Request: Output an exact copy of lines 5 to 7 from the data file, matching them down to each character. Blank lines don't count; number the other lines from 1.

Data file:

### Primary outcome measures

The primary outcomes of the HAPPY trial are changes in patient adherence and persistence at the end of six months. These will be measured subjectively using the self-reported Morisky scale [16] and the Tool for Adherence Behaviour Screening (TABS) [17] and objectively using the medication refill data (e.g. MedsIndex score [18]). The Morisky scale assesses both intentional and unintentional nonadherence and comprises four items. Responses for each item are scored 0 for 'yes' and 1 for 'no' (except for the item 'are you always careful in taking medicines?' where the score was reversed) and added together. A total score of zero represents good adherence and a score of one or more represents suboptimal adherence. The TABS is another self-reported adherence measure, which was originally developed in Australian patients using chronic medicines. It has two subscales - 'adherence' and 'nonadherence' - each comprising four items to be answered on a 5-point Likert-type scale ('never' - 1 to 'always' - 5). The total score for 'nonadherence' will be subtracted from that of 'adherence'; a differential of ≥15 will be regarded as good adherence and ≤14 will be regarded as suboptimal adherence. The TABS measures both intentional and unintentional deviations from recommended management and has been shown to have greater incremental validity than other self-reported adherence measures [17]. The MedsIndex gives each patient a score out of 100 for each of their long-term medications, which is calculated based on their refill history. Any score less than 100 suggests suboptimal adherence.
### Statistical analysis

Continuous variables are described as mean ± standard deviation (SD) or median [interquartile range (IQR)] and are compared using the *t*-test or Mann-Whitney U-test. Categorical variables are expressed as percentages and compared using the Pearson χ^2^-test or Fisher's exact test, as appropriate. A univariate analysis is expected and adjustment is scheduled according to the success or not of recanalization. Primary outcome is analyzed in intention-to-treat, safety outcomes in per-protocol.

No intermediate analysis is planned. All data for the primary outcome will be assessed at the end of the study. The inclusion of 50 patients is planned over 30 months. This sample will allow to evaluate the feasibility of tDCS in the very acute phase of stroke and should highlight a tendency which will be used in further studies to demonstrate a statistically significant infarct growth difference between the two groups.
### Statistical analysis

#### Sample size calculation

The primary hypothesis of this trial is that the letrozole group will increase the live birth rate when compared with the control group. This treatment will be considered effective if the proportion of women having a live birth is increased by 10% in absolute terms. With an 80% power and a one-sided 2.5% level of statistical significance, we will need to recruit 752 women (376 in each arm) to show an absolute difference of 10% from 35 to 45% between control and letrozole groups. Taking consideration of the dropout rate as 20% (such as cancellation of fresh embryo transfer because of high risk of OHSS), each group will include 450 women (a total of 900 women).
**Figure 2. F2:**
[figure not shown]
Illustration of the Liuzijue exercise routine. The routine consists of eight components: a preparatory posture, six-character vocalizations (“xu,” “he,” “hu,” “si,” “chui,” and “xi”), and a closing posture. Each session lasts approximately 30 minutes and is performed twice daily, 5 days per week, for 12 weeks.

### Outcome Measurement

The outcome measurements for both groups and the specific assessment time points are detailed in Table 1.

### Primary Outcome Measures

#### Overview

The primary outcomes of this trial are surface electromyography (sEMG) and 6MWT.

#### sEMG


No intermediate analysis is planned. All data for the primary outcome will be assessed at the end of the study. The inclusion of 50 patients is planned over 30 months. This sample will allow to evaluate the feasibility of tDCS in the very acute phase of stroke and should highlight a tendency which will be used in further studies to demonstrate a statistically significant infarct growth difference between the two groups.
### Statistical analysis

#### Sample size calculation